Black Tudors

In 2007, the anniversary of the abolition of the slave trade within the British Empire led both to self-congratulation and blame. But it had the effect of stimulating considerable research into the British relationship to slavery. One event that year was the launch of the Oxford Companion to Black British History at a relatively lavish party at the House of Lords, hosted on behalf of OUP by Baroness Scotland, barrister and politician. Your blogger had contributed to the Companion and attended what was a rather splendid party and drank a great deal of champagne. The party was replete with the great and the good in the field, as well as many lesser mortals such as your blogger. It was a thoroughly enjoyable event, and a worthy launch of an important collection.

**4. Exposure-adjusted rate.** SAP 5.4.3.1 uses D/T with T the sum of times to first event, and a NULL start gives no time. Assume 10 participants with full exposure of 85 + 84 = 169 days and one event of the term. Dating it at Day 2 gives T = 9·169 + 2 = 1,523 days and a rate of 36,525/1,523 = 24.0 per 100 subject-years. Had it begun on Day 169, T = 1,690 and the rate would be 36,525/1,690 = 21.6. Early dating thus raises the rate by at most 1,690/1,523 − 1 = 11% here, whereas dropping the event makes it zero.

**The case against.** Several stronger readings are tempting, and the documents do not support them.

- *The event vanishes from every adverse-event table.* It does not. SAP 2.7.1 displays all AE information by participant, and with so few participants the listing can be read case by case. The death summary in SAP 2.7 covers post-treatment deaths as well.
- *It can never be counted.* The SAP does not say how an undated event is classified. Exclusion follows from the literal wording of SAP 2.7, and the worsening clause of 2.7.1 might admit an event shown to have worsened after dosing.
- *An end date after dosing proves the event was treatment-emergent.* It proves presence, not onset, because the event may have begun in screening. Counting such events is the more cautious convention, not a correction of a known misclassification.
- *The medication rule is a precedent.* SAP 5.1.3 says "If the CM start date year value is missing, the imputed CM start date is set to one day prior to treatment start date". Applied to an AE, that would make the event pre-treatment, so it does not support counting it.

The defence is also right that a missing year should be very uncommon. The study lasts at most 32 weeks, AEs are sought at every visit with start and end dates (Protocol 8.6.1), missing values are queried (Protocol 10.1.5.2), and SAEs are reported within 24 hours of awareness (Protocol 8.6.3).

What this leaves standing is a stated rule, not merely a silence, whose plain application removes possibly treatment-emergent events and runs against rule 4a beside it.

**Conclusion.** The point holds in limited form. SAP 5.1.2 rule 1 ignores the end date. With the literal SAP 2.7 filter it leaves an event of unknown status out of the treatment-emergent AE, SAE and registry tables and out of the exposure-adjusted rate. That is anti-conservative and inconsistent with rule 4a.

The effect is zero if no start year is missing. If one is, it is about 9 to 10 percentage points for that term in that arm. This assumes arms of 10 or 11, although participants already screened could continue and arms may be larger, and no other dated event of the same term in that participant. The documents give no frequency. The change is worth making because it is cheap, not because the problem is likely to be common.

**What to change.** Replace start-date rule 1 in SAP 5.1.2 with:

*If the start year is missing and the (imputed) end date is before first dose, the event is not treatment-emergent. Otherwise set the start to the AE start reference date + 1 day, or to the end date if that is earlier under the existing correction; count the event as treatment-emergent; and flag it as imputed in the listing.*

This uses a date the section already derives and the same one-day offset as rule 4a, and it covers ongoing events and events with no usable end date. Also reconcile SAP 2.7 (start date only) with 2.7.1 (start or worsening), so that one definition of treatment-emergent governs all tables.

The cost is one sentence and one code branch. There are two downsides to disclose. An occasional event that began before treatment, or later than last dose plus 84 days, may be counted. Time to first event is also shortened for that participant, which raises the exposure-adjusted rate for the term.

At that party, your blogger had the pleasure of meeting Miranda Kaufmann, another contributor, then working on her doctorate at Oxford. Miranda was clever, enthusiastic, and charming, and your blogger thoroughly enjoyed meeting her, and has met her again from time to time when she has visited Edinburgh for research or to give a paper. She has now published a book based on her D.Phil. and on further research., entitled Black Tudors: The Untold Story (London: Oneworld, 2017). In this book, many myths about black people in England in the Tudor period are refuted. The author shows explores the lives of a number of black Tudors of both sexes who were sailors, weavers, and those living quiet ordinary lives; but these were not men and women as victims, but individuals living out their lives, marrying, raising families, making wills, testifying in courts of law, and, in one instance, whipping, with impunity, a white Englishman in the hall of a manor house.

The book is accessible (ignore the fact it originated in a doctoral thesis), informative, and with significant implications. It is to be recommended. See